5 tips for talking to children about Roe v. Wade

5 tips for talking to children about Roe v. Wade

How to take a complex current event and turn it into an educational moment for young people

By Gabby Cushman


With the recent overturning of Roe v Wade, conversations about reproductive rights have flooded our everyday lives. It’s safe to assume that children will also encounter these conversations due to adults in their lives or peers sharing what adults around them have said. Although abortion can be a challenging topic to address with children, it’s essential to have this discussion with them now more than ever. Below are five tips to remember when talking to kids about abortion access, reproductive rights, and Roe v Wade.


Start small with concepts that affect them.

Children should already be familiar with the ideas of consent and bodily autonomy. If they want to play with a toy that belongs to another kid, they must ask for that kid’s consent before using it. They get a say in how they want their hair to look or what clothes they want to wear, which is exercising bodily autonomy. If you explain to a child how these concepts affect them, then relate it to how they affect a person’s right to choose whether they want to have a baby, they will likely better understand why abortion access is so crucial.


If you’d prefer, you can avoid using words like “abortion” and “sex.”

Different caretakers have different boundaries regarding the language used around their children, and it’s valid to set a limit on what gets discussed with children about abortion. There are many ways to get around using “trigger words” when discussing reproductive rights. For example:

  • Instead of “abortion,” you can say “a person’s right to choose if they want to have a baby or not.”
  • Instead of “pregnant” or “pregnancy,” you can say “when a person is carrying a baby.”

You can discuss abortion without mentioning sex at all. However, if a child asks you something sex-related, you can give a vague response and gently return them to the topic at hand. For instance, if a child asks, “How is a baby made?” you can respond by saying, “Sometimes people plan to have a baby, and sometimes someone has the potential to have a baby without planning for one. That person might not be ready to support a baby, though, so that’s why they need to have the right to choose.”


Make what’s currently happening with Roe v Wade a part of the conversation.

Once children understand abortion access, it’s good to continue the conversation with what is happening to abortion access currently. There are many complexities to the overturning of Roe v Wade that can be condensed down to make the topic easier to grasp. To start, explain how all people in the United States could choose when they wanted to have a baby, and our government protected that right for almost 50 years. Then move on to how recently, the government decided that each state would determine for itself if people should have the right to choose. You can explain what that means for people in states that don’t allow abortion or even specifically talk about the state you live in and what abortion rights look like there. Either way, children need to know why they’re having this conversation with you now.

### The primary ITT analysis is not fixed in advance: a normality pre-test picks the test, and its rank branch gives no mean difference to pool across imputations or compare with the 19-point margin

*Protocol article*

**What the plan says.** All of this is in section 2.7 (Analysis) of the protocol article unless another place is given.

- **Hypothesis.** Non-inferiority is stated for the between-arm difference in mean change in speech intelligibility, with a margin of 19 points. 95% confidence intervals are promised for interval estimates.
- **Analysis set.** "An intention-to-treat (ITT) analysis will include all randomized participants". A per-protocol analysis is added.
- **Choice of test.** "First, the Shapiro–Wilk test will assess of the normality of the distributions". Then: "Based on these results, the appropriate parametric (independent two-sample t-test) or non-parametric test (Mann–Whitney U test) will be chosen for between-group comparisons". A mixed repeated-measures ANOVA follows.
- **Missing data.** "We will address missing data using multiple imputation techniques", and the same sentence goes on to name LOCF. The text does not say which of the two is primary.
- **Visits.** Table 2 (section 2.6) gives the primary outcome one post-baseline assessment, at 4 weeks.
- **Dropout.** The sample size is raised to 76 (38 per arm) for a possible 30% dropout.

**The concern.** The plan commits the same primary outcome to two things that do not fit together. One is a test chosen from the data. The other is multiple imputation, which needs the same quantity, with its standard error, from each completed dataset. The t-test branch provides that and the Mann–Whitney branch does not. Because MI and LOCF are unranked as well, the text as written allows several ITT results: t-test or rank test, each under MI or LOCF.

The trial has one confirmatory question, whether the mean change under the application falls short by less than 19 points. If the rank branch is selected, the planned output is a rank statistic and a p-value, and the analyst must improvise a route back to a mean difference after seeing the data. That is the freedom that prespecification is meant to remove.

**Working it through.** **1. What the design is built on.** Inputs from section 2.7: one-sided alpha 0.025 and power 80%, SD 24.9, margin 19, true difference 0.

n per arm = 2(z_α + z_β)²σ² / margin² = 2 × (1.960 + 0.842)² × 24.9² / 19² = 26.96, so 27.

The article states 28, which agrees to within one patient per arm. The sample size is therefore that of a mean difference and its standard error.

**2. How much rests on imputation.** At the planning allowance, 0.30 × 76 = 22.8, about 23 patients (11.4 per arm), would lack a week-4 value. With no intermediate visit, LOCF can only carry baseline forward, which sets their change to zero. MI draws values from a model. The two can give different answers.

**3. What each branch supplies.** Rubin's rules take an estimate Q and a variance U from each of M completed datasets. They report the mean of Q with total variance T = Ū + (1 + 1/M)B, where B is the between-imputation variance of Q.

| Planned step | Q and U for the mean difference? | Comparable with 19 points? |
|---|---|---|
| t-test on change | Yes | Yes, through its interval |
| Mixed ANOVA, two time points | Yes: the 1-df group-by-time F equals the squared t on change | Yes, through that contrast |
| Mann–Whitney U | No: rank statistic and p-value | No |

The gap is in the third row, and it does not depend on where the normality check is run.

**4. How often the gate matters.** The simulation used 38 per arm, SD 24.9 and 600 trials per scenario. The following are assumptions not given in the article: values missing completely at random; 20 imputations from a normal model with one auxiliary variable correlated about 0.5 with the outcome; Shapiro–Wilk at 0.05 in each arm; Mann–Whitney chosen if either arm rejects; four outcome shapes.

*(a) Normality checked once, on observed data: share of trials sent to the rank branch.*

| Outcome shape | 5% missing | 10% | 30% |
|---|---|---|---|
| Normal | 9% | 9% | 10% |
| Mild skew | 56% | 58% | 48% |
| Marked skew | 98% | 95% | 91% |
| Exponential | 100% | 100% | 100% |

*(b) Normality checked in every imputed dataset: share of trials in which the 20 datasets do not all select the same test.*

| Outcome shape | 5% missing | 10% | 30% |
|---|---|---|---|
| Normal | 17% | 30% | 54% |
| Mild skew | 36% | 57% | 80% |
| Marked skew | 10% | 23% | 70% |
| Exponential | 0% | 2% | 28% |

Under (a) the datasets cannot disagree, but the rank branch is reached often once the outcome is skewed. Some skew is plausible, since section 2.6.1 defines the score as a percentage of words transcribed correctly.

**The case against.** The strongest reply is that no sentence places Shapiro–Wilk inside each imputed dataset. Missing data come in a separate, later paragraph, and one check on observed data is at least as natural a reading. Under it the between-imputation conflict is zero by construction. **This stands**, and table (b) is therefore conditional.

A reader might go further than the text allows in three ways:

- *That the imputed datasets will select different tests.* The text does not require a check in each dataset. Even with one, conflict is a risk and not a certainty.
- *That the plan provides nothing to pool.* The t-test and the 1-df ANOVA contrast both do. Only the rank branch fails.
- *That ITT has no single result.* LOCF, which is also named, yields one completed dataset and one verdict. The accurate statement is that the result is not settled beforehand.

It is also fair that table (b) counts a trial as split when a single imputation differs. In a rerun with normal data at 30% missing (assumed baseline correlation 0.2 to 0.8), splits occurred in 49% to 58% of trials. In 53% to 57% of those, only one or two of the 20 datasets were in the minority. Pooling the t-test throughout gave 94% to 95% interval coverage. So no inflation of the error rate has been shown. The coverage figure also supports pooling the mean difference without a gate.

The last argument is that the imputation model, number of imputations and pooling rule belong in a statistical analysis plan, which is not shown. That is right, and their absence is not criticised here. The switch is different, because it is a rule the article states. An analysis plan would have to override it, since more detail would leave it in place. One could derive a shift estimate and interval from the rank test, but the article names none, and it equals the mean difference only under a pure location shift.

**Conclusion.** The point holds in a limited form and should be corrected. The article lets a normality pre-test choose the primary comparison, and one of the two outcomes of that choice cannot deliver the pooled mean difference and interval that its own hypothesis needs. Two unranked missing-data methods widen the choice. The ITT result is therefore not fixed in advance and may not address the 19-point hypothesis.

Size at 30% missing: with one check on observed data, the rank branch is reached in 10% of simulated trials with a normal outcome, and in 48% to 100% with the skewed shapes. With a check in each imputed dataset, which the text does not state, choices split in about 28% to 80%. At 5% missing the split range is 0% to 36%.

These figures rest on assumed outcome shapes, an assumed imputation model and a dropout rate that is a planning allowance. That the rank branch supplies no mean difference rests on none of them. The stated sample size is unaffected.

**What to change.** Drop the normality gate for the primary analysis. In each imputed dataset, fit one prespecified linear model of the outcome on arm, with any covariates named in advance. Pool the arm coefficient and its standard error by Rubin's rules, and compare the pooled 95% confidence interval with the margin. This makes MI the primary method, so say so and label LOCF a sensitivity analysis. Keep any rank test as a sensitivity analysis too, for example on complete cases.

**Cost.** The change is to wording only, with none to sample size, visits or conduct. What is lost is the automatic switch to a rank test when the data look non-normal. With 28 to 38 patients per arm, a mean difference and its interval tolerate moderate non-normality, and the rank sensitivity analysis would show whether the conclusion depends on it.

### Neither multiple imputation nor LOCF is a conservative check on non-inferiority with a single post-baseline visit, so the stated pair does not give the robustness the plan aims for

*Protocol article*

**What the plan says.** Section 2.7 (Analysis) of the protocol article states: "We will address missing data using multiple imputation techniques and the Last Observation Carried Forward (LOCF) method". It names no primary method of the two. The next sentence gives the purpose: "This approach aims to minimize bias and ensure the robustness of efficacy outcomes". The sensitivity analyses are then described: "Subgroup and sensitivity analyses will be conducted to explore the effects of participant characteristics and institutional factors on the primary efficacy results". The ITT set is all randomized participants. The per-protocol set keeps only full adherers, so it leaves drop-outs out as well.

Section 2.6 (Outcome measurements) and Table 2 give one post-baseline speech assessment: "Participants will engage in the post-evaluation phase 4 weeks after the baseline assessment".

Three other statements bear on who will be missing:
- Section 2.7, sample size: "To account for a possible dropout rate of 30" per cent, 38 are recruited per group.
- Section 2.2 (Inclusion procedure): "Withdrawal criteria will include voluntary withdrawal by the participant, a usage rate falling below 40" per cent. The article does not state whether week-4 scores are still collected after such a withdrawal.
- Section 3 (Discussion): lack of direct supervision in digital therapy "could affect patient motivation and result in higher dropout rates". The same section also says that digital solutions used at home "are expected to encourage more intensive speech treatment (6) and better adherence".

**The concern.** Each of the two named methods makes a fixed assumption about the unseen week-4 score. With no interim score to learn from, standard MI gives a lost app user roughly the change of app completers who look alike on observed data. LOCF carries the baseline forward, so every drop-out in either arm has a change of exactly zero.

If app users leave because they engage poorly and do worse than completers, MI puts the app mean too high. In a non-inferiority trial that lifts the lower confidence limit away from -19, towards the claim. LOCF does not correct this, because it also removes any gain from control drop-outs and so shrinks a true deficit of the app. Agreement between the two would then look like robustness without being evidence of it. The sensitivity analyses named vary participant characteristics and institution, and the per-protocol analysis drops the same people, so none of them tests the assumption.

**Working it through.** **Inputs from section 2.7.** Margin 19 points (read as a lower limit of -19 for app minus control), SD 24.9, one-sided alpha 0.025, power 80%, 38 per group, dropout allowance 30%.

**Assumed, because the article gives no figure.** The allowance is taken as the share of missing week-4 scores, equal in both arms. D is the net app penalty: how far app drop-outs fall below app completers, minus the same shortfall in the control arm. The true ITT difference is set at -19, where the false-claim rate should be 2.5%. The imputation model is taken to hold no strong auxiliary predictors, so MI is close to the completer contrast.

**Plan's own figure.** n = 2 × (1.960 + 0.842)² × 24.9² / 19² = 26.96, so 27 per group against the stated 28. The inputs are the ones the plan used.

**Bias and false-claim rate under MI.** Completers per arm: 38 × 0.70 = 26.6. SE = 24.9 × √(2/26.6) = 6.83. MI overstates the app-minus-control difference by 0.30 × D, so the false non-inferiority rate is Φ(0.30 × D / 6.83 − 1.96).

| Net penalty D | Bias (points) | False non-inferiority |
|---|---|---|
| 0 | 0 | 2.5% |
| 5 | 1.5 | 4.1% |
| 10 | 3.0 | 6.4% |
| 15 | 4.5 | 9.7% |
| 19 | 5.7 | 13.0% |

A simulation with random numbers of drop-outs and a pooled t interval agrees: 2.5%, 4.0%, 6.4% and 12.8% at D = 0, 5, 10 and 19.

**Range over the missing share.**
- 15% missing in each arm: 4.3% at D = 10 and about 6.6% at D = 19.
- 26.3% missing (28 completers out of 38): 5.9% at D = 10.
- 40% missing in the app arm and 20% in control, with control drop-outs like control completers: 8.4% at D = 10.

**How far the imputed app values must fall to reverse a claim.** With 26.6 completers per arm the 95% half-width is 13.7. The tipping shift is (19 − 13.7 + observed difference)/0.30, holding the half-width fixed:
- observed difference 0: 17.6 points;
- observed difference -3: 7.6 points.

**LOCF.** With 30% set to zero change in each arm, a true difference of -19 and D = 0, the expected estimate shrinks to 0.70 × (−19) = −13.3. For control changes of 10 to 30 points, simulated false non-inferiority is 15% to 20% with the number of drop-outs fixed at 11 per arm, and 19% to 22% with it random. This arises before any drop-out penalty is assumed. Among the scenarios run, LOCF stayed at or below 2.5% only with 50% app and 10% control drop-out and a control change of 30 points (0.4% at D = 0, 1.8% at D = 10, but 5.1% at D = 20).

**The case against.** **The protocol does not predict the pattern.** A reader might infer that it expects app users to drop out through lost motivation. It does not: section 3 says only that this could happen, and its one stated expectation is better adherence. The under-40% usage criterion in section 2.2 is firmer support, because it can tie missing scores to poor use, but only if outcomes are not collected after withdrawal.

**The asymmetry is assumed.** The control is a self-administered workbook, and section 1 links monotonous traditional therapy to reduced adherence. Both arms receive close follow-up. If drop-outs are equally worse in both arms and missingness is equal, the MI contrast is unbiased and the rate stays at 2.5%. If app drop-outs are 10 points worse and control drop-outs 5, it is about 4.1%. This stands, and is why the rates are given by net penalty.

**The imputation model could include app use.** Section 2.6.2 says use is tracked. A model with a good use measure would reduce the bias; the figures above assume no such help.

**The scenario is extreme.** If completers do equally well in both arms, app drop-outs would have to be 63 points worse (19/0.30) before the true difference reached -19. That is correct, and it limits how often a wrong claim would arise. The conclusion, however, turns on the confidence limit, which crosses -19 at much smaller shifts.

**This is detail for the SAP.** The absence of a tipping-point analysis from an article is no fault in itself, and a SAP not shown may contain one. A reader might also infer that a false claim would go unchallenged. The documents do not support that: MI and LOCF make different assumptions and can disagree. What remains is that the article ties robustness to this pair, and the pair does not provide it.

Remember that abortion is an intersectional issue.

It’s common for white cisgender women to dominate the conservation about abortion. When people say abortion is a “women’s health” issue, it leaves out transgender, nonbinary, and intersex individuals who can also get pregnant. Not only do anti-abortion laws affect these groups in the same way they affect cisgender women, but they may also experience additional mental and physical health complications and safety concerns that could come with pregnancy. It’s essential to remember how restricting abortion access will disproportionately affect BIPOC people too. People of color are more likely to experience childbirth complications than their white counterparts. On top of educating ourselves on the intersectionality of abortion rights, we should also ensure children learn about abortion from an inclusive perspective.


Provide a safe space for children to ask questions and express their feelings about abortion.

Children are curious and are going to have a lot of questions about a topic like this. You should acknowledge and answer their questions as honestly as possible, so they have a solid foundation to build on as they grow up and learn more about abortion. It’s also a good idea to prompt them with questions of your own to check in with how they feel about the conservation. Consider asking “What do you think about that?” periodically, so your kid gets the opportunity to share their thoughts. That gesture will show them that this isn’t a lecture but a conversation you both can equally contribute to.


Overall, the way you approach the topic of abortion with a child is up to you. These are just some guidelines to consider if you are unsure how to proceed. With time, patience, and compassion, you can help your little ones understand why abortion access matters now more than ever. 

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